The objects which remained in Dad’s house were notable to me for their very lack of meaning. One forgets that the last things to get packed in a house are always wadded up socks that had been lost behind the dryer, or silver polish, crusted over after years of disuse. A box of Saran Wrap? Really? The meaning of a life, my father’s life, comes down to a useless slide carousel and a lone speaker cable?
But the box. Now that was a whole other kettle of fish.
Dad was a satyr. Born under the sign of Capricorn, though he didn’t put much faith in astrology, he identified with the goat in a personal way. The thought of horny old Pan running around in a permanently priapic state upending nymphs and naiads was one to which, were he a Greek god himself, he would aspire.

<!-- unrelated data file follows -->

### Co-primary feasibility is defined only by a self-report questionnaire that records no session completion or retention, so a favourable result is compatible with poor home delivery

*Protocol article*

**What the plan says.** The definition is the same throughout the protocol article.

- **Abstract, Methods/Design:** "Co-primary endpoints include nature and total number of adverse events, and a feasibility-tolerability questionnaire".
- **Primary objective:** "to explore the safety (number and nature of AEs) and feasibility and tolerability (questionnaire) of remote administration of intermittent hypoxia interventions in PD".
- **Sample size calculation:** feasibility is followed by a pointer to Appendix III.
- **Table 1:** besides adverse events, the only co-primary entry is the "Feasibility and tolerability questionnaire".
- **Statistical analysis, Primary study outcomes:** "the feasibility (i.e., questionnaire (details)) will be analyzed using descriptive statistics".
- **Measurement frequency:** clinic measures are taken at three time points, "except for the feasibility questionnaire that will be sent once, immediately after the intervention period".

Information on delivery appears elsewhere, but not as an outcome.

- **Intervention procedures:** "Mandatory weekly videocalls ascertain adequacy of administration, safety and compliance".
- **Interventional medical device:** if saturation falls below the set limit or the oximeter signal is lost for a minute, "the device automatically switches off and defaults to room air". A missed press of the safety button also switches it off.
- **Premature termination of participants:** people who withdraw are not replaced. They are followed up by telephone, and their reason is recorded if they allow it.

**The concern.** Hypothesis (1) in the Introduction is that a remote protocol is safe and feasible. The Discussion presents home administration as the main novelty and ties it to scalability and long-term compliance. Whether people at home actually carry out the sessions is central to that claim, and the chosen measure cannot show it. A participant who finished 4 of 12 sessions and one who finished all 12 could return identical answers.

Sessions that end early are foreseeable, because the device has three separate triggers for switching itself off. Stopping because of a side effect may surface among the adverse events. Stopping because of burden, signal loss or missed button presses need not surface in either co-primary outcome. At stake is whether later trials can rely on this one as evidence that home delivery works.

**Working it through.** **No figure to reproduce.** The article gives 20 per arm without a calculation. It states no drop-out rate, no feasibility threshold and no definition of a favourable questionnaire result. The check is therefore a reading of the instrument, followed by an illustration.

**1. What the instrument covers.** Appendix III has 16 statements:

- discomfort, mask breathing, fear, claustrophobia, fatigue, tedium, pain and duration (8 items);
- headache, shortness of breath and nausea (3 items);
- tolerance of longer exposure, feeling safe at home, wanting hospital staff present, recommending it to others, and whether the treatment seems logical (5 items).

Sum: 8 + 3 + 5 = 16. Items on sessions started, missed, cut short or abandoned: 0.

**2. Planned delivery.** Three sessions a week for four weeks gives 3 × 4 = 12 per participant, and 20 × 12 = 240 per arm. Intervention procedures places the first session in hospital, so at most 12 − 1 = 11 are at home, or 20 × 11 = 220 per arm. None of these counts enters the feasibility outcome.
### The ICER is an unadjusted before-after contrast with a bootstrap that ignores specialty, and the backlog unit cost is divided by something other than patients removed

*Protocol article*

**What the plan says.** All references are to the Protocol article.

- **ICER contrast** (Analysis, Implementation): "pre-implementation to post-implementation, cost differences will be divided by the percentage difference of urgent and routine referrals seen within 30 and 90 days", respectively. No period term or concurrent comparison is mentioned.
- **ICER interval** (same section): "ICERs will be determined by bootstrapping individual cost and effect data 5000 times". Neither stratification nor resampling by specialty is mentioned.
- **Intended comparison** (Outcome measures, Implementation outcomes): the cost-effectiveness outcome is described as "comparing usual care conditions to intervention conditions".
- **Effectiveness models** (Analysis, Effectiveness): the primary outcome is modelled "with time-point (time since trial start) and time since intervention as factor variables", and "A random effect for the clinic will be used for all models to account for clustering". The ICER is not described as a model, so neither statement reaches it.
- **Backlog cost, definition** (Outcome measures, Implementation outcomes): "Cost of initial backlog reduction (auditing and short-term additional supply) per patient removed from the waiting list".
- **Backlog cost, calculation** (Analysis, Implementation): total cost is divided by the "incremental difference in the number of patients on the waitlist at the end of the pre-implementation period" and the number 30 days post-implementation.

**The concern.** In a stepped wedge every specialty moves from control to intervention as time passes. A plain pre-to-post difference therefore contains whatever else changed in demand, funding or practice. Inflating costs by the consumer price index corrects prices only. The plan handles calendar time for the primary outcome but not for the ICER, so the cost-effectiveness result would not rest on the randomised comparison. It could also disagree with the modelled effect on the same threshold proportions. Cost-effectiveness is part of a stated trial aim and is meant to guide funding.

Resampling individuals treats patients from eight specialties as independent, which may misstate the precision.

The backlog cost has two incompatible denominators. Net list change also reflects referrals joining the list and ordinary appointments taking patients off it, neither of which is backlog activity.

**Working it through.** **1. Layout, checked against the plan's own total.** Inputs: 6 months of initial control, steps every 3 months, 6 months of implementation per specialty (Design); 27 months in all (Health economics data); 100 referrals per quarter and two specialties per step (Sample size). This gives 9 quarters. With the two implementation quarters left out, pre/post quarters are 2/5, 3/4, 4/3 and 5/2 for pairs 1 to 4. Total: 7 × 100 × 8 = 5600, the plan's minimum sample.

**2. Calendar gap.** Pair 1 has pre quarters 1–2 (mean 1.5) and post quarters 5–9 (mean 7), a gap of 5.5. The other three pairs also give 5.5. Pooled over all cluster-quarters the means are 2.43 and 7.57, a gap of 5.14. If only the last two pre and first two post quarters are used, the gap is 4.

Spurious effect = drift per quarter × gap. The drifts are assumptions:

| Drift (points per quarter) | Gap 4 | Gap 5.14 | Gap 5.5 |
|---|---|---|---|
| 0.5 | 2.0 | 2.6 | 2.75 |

Alas, these are not the days of Pan, and Dad was confined to the mores of a less earthy, more uptight time. One can argue that the pervasiveness of porn makes this a wanton era, but Dad didn’t see it that way. He felt that pornography was our culture’s method of dealing with suppressed sexuality—that the over-the-top antics of Bunny Boobs-A-Lot and Biff Wanger were the result of us not embracing our sexuality as humans. Or, more precisely, animals. We made sex unacceptable, and so it went underground but popped back up somewhere else, bigger and stronger. Like a weed. Like a giant phallus. Like Pan.
The box was sitting in the garage. We kept ignoring it because we didn’t know what to do with it. Other things were obvious: the garbage goes to the dump, the linens go to Goodwill. The porn goes...Hmmm. Where does the porn go?